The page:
Tag Archives: master kung fu

Finding that Secret Martial Arts Karate Technique!

When I was young I wanted to learn secret martial arts. I wanted to know those mysterious tricks that would enable somebody smaller to smash somebody taller. I wanted to know that tae kwon do or kenpo or whatever that would enable me to really trash the bad guys.
I began my study of Kenpo, and the secrets were at my fingertips. In those whirling limbs were hidden fist martial arts, invisible dragon concepts, and down and dirty, take ‘em apart fighting secrets. I reveled in the endless forms and techniques…but I couldn’t quite figure out the secrets.
From Chinese Kenpo I made the jump to classical Karate. There was a secret Karate had, I was sure of it, and I drilled the karate kata until my stances trembled. In the end, I could grip the mat with my toes, and throw that classical power with the best of them, but there wasn’t any real secret to it all.
After Karate I went to Kung Fu, with all those styles there had to be a secret Kung Fu that would make me just plain unbeatable! I threw myself into Shaolin Kung Fu and Kung Fu fighting and…I felt like a whirling dervish on steroids! But, in the end, I didn’t find that secret that would make me superman!
Okay, not just Shaolin, but maybe a specialized type of secret Shaolin! So I went looking for Bruce Lee Wing Chun…I wanted to be a Wing Chun grandmaster! I began beating that wooden dummy like he was yesterday’s eggs, doing the wooden dummy training until he needed bandages…but…I was just working hard, there was no secret gimmick that I could use, there was no…sigh.
So, not some sort of secret Wing Chun, but maybe a secret Wudang…that had to be the path! I explored Wudang Tai Chi, searched for secret Pa Kua Chang, and spiraled through the world of mystical martial arts like a rocket through the sky. And, great stuff, I could sink chi to the earth’s core, and spin like a planet full of magnetic needles, but…where was that secret martial arts I needed so bad?
I did it all. Meditations on the secret of internal energy that fueled the mystical tan tiens and enlightened the glowing chakras of the greater macrocosmic orbit that led to enlightenment in samadhi when I ascended from my skullular brainpan in the higher realms of paradaisical existence. But, and I say this with a bit of disgust…I can’t find the secret!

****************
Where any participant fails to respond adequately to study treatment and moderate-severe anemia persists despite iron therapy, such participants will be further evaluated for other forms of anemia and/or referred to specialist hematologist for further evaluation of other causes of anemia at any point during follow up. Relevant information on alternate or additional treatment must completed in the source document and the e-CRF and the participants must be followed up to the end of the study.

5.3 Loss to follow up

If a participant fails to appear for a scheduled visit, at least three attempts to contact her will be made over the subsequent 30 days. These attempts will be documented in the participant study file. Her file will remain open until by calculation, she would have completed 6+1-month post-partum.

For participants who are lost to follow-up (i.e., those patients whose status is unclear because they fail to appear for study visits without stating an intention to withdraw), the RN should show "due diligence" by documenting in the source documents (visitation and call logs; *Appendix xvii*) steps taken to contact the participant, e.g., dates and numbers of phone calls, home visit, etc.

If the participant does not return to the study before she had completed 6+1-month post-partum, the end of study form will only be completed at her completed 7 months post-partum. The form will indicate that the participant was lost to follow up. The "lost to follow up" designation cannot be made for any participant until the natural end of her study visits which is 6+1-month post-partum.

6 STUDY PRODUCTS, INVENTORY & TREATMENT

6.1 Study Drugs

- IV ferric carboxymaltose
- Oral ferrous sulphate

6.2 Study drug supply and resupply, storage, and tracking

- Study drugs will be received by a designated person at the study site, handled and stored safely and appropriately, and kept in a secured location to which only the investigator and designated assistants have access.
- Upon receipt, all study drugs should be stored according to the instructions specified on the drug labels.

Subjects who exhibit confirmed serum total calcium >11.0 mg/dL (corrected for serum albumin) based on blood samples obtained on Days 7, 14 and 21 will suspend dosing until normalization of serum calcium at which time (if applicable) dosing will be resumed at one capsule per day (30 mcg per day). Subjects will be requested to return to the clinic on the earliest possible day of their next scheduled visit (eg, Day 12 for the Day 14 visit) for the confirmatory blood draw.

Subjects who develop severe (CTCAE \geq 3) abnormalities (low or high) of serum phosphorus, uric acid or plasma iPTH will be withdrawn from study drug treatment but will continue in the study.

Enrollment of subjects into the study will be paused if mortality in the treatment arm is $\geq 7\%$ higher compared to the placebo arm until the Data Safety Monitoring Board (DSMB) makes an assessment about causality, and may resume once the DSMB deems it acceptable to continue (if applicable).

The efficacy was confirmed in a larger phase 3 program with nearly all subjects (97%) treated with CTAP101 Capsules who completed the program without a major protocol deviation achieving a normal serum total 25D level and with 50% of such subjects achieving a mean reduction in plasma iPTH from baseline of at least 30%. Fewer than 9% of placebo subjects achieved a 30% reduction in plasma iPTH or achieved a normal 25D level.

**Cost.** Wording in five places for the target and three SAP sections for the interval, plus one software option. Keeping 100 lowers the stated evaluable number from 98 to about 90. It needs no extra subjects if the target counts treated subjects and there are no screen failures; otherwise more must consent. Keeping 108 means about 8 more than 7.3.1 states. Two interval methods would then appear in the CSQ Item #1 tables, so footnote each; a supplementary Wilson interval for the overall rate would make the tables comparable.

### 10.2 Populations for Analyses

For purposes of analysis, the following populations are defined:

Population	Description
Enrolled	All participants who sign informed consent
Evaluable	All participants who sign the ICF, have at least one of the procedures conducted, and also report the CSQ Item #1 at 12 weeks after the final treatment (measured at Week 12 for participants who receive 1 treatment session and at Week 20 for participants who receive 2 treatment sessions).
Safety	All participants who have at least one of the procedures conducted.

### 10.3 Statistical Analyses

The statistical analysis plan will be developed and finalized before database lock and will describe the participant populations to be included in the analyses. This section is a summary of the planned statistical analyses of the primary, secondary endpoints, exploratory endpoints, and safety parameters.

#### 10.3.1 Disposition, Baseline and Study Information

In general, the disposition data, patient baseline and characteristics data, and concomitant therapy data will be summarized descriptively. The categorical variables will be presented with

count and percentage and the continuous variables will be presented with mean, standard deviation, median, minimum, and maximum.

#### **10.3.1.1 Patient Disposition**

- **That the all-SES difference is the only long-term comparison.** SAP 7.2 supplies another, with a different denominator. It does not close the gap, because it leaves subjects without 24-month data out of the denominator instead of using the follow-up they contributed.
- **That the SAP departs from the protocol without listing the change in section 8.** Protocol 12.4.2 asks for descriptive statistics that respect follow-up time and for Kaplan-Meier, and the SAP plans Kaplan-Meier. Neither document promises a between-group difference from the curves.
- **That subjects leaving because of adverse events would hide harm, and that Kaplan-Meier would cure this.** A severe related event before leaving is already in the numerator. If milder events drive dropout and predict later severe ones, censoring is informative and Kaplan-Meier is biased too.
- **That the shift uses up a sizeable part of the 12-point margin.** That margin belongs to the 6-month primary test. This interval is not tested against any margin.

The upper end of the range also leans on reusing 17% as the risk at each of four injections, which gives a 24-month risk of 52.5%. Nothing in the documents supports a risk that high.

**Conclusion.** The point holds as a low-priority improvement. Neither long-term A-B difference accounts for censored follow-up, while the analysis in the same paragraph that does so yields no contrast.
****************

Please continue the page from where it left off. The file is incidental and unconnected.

I’m old now, and in great shape, gonna last a long time, and I know there is a secret out there. And I can do martial arts fighting with the best of them, slay hordes of secret ninjas if I have to, so nobody can stop me from getting to that secret martial art…if I could only find it. Please…somebody tell me…what is the secret?

You can find the secret in the dozen courses offered at Monster Martial Arts. Pick up a FREE ebook while you’re there.

The Exact Length Of Time, Kata And Applications, That It Take To Master Martial Arts!

Whether you want to master Karate, Master Kung Fu, Master Aikido, or any other art, the fair question is…how long is it going to take? I am going to tell you the answer, but it may not be what people want to hear in this fast food society. For the serious practitioner it does take a while to master the martial arts.

The common wisdom handed down to this author when he was trying to become karate master, and this was prior to the establishment of such organizations as the World TaeKwonDo Federation or the Kenpo Karate Association, and their official ‘rules’ on such subjects, was that it took three lifetimes. Apparently this concept had been passed down from shaolin kung fu monks. Glad to say, the rule is not ironclad.

Now, whether you are studying goju ryu karate, or James Mitose Kenpo, or some other type of art, the real facts are that you have to repeat a form one thousand times if you are going to master kata. In this writer’s experience, the rule holds true, and this whether you are trying to master tae kwon do, or master martial arts in whole. Simply, you don’t know a form until you have done it a thousand times, and…there are some who hold to a ten thousand rule, which we will get back to in a moment.